(Note: Commentaries do not necessarily represent the ASPO-USA position.)
A perspective paper in Journal of Chemical Technology & Biotechnology makes a case that conversion of biomass to cellulosic ethanol is the most efficient and productive use of biomass to create a high-octane, environmentally friendly transportation fuel. (3/23, #17)
I found it to be of considerable interest because there is a proposal to build a commercial cellulosic ethanol biorefinery in the eastern Upper Peninsula of Michigan not far from where I live.
Based upon information provided by the corporation proposing the biorefinery, Frontier Renewable Resources LLC, owned by Mascoma Corporation and J.M. Longyear, I would not consider cellulosic ethanol to be efficient from an energy perspective.
The facility would have 6 boilers rated at 90 million BTU/hour that will operate 24/7 for 347 days per year according to information provided in the U.S. Department of Energy’s (DOE) Environmental Assessment. Converting the BTUs to megajoules, the boilers would generate 4.7 billion megajoules per year of energy that will be used to make ethanol.
The plant is projected to produce 40 million gallons of ethanol/year according to the DOE’s Environmental Assessment and Frontier’s air pollution permit application, which has an energy content of 3.3 billion megajoules of energy. The boiler energy consumed in making ethanol would be 1.43 times more than the energy content of the ethanol that they plan to produce. According to the DOE’s Environmental Assessment, timber harvesting, wood processing and wood transportation would require approximately 3.75 million gallons of diesel fuel per year. When diesel fuel energy use is included in the energy required for the production of the ethanol, the ratio of energy consumed/energy produced increases to 1.59.
There is a question as to what fuel will be used in the boilers. The air pollution permit application indicates that natural gas will be used. It appears that Frontier claimed they would use natural gas so they could easily meet air pollution regulations. In the DOE’s Environmental Assessment, Frontier states they will almost exclusively use lignin and wood in the boilers. I assume Frontier makes that claim so that the project appears “green”.
The “green” idea is that the trees that will be used for boiler fuel, as well as cellulosic ethanol, took CO2 out of the air to grow but the wood, lignin and ethanol will burn to create CO2 that will go back into growing new trees that replace the original trees.
Burning lignin and wood in the boilers would create more particulate matter which would make meeting air pollution regulations more difficult. My impression is that for convenience sake and as a cost advantage, they will use natural gas as long as the price of natural gas is favorable.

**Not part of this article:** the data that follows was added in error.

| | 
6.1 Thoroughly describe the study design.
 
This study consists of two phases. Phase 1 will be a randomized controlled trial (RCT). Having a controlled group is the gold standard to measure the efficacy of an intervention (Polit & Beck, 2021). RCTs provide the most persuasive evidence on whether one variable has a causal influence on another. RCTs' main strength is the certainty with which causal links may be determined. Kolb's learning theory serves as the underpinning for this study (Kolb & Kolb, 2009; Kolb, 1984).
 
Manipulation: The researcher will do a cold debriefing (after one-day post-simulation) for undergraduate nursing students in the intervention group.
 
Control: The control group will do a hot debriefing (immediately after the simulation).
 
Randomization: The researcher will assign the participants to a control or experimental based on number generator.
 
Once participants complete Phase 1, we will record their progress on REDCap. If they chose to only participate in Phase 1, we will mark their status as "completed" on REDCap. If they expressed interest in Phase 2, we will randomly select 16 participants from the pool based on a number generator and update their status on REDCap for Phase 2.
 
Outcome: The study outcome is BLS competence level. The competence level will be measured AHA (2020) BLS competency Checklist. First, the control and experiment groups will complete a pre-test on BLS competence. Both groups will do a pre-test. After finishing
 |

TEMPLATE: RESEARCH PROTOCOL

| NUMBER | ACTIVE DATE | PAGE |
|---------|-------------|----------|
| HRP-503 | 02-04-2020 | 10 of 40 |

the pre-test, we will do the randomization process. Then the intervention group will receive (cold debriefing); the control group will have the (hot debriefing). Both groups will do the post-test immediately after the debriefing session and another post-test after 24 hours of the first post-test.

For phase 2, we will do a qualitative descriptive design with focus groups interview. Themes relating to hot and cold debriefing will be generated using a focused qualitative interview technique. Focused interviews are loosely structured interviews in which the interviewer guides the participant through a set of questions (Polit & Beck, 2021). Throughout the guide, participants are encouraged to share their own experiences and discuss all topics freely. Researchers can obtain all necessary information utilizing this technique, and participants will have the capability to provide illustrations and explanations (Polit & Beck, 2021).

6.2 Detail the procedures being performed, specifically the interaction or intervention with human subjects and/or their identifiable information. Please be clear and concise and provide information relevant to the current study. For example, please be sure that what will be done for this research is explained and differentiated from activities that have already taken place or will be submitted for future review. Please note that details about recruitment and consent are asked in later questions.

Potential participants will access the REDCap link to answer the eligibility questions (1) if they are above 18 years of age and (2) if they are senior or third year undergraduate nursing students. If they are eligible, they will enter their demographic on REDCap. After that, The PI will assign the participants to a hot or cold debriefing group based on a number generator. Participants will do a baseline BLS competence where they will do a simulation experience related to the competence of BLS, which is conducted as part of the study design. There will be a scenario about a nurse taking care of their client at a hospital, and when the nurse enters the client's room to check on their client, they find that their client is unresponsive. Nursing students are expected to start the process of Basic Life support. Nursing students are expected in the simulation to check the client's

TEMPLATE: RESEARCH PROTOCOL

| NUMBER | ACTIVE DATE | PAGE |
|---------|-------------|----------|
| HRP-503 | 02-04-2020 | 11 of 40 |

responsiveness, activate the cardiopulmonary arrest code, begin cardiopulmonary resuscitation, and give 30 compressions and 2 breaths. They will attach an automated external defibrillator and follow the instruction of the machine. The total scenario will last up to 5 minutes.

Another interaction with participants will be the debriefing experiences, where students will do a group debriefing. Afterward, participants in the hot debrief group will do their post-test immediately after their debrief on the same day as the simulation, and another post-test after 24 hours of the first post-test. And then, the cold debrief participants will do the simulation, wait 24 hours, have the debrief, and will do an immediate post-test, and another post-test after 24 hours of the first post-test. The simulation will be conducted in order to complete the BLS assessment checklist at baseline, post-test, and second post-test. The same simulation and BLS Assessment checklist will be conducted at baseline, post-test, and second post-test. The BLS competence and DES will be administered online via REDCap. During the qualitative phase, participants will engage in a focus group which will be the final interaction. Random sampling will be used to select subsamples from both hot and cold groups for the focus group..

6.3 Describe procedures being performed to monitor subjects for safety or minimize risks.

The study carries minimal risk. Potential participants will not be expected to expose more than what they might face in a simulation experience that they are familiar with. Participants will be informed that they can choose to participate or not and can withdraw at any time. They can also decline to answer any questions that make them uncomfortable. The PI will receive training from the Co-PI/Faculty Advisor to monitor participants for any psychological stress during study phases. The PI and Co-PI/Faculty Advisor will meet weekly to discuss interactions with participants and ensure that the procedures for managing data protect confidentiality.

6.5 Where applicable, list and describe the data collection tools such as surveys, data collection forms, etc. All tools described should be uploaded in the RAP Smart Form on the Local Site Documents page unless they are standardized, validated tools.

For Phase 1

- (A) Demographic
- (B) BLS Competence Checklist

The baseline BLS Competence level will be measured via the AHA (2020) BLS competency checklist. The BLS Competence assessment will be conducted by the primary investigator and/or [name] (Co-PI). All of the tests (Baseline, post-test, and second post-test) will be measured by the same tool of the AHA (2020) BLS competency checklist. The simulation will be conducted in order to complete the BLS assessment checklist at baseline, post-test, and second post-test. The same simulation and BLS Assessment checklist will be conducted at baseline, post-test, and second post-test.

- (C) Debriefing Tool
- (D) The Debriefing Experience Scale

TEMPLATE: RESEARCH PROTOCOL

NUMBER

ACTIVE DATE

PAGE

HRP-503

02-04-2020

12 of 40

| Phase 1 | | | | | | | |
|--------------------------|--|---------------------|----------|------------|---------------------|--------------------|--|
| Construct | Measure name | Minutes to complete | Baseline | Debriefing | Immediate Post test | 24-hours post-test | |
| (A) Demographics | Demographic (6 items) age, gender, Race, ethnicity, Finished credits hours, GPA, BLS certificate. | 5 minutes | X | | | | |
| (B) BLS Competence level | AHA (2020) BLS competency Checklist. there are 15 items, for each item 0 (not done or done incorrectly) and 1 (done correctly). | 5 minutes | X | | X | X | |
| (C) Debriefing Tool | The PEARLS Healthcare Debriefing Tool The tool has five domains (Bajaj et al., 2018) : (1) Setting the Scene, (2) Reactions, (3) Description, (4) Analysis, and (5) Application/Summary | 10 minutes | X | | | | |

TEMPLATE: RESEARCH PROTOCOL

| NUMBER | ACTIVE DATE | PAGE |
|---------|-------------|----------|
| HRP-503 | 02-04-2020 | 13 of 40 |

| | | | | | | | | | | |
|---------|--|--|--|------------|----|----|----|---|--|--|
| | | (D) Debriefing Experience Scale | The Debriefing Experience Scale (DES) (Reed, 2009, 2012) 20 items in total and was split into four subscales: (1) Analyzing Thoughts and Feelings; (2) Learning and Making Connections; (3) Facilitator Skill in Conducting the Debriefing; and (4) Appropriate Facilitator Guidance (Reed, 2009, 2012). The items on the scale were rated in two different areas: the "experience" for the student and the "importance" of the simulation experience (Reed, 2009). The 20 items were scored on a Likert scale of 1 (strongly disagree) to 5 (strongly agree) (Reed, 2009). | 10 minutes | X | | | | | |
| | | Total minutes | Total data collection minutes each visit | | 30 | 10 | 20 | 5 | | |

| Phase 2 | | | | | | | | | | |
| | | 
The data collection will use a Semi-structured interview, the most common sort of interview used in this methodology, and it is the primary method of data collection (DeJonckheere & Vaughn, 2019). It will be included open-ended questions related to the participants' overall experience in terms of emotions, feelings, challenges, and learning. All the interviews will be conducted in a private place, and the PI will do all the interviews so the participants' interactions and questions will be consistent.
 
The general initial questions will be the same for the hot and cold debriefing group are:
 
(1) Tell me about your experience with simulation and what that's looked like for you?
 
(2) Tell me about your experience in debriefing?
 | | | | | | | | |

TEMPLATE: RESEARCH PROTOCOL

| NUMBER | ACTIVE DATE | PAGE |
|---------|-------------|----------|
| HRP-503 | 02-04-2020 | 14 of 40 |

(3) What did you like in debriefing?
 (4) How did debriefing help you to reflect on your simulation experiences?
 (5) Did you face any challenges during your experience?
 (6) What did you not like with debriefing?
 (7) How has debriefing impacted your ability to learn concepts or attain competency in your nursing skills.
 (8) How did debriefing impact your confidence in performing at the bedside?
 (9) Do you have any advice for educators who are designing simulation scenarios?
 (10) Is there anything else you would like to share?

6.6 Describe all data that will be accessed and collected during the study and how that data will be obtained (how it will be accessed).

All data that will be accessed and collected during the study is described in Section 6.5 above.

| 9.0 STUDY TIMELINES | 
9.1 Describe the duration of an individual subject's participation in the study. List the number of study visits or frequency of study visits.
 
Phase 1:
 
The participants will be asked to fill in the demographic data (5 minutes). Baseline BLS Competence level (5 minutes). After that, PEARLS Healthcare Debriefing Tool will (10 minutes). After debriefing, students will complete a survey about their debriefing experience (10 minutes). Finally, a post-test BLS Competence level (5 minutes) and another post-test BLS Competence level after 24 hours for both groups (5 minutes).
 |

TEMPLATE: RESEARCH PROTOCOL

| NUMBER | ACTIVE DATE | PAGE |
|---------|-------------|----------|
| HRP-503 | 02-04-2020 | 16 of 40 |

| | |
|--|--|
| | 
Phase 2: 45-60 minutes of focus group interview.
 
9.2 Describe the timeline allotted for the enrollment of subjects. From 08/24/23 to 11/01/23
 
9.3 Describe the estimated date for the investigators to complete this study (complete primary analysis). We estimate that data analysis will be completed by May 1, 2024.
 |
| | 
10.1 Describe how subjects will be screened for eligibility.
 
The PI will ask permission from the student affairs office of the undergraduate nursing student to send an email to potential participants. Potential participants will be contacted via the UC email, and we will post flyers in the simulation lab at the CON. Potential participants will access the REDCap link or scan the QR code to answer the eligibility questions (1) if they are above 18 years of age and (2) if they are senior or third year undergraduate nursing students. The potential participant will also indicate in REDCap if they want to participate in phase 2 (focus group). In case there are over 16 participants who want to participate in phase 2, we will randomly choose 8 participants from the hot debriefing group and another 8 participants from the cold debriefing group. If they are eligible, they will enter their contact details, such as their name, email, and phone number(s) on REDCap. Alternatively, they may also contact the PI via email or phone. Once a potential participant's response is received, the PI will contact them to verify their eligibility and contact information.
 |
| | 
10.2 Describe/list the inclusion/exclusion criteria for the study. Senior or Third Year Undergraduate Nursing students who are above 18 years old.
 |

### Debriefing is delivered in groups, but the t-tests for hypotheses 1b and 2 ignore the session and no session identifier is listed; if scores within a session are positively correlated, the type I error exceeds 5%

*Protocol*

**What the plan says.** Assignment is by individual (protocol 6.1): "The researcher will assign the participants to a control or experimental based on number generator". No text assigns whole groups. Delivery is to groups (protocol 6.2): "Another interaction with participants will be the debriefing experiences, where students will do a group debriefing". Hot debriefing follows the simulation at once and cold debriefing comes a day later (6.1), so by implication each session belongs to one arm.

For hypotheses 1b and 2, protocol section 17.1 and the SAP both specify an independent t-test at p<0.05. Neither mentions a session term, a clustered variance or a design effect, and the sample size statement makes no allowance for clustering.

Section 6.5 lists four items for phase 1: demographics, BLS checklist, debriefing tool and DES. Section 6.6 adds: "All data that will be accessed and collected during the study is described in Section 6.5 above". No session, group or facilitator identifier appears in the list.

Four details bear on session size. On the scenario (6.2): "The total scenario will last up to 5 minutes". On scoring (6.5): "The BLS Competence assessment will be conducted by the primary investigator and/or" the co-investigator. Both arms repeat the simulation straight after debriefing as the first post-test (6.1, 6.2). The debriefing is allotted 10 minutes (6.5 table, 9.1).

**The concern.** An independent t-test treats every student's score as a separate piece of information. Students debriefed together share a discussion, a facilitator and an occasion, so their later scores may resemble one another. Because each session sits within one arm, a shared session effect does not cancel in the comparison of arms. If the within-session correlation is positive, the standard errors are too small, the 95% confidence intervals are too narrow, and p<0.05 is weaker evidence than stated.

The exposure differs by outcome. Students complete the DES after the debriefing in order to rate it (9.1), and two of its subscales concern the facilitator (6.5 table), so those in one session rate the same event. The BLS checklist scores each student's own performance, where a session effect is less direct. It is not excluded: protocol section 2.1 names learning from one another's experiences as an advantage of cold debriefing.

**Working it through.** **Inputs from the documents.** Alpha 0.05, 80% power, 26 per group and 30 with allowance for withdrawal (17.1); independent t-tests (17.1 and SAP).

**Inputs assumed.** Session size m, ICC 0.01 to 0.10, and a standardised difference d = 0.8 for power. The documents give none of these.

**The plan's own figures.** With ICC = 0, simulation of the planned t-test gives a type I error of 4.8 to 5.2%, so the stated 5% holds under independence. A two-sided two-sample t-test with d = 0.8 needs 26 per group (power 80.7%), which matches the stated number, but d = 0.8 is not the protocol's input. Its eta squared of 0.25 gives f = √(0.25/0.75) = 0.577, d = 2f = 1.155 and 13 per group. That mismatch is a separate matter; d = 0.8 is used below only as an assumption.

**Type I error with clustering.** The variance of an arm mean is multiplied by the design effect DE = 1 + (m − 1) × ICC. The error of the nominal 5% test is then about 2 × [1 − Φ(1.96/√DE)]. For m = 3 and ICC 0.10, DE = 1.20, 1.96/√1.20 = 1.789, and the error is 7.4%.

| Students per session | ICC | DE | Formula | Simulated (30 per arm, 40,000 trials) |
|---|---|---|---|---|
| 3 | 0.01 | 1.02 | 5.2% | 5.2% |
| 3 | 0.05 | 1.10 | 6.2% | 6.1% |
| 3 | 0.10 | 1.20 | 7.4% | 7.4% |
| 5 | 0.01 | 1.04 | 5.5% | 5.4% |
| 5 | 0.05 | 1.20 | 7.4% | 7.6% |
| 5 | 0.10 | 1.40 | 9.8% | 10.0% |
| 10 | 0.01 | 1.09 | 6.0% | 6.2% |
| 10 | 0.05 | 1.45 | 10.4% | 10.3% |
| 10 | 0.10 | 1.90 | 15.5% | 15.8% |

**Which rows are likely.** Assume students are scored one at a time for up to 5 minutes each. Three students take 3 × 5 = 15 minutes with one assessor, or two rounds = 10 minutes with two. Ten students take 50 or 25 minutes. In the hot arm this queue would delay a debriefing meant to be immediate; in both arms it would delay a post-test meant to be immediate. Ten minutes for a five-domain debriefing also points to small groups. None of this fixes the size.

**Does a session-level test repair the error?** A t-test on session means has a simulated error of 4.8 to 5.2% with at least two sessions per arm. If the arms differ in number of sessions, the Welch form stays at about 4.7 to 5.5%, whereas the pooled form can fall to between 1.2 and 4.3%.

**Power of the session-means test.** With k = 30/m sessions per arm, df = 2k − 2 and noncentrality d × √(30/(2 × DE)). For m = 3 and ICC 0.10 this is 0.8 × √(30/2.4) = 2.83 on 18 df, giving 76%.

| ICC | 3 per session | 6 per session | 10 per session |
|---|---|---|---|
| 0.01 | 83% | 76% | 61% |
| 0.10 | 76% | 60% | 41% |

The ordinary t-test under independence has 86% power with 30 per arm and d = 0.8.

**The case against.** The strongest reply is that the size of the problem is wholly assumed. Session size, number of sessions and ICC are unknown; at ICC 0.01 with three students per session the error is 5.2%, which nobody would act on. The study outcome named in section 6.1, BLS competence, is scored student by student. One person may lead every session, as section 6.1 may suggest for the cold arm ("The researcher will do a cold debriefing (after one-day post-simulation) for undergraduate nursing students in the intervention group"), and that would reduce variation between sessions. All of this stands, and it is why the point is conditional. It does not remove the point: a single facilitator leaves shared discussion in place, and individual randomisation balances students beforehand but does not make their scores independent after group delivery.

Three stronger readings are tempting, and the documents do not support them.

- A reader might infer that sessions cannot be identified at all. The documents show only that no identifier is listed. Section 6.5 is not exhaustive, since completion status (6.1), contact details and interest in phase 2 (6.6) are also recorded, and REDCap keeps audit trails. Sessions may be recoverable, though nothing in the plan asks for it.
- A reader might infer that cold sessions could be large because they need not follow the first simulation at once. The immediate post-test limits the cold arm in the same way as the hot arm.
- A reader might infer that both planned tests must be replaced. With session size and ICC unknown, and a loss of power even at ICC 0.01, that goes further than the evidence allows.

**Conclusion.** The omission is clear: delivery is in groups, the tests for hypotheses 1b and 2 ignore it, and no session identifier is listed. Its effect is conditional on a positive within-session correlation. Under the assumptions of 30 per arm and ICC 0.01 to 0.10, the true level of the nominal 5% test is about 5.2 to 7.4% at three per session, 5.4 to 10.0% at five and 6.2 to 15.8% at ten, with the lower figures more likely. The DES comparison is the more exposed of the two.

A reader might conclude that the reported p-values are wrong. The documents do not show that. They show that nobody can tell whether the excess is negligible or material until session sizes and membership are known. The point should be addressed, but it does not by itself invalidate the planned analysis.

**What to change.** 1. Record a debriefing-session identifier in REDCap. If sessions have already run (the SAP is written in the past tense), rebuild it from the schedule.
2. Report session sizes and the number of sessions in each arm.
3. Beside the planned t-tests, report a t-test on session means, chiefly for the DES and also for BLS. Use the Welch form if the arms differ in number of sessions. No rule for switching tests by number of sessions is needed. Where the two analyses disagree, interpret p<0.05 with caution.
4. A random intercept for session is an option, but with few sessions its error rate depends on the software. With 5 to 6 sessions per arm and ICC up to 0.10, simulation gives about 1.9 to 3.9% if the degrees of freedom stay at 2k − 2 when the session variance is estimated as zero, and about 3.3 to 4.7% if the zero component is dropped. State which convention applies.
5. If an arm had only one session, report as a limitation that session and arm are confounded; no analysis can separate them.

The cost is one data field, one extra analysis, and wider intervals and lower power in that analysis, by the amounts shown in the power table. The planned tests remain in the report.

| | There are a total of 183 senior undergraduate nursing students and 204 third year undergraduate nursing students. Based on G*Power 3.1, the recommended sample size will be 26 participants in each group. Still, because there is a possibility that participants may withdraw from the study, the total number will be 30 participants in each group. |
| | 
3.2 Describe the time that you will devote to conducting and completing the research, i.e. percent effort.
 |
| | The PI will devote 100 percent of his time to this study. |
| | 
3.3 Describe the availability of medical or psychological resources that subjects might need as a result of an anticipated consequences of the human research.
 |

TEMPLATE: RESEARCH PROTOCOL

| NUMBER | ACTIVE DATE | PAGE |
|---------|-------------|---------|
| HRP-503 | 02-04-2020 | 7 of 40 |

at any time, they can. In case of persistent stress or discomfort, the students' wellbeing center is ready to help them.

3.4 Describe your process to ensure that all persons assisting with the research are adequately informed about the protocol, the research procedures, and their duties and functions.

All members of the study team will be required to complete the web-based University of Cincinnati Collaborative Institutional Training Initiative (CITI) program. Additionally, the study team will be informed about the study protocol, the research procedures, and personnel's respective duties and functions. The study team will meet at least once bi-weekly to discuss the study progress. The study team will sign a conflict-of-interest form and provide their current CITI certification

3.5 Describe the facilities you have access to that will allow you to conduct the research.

From my perspective, Frontier’s biorefinery would not be economically practical without substantial government subsidies and it appears Frontier will receive substantial subsidies.
Frontier will receive, or is likely to receive, nearly $80 million in state and federal grants as well as $60 million in state and local tax waivers over the first 15 years of the facility’s lifetime. Along with that, Frontier wants government assistance for road, water, wastewater, rail and utility construction.
For all the money that governments are providing, the facility will provide employment for approximately 70 workers.
Also of note is the available wood supply for this project. Frontier states that they will use only hardwood trees from inside a specific 150 mile limit. The DOE’s Environmental Assessment states that net hardwood growth in the area of analysis is 4.188 million green tons/year and that present extraction is 2.391 million green tons/year. Frontier would use 1.130 million green tons/year of hardwood. The sum of present extraction and Frontier extraction would be 84% of total net growth, which is not that far removed from 100%.
State and federal lands within the 150 mile limit are at, or close to, their timber cutting limit; so Frontier will have to rely on private landowners who may or may not want to sell their timber. If private landowners don’t want to sell their timber, it could tighten the timber market and drive current wood processors out of business.
Is this really the most efficient and best possible use of our wood resources?
Roger Blanchard teaches chemistry at Lake Superior State University and authored the book “The Future of Global Oil Production: Facts, Figures, Trends and Projections by Region,” McFarland & Company (2005).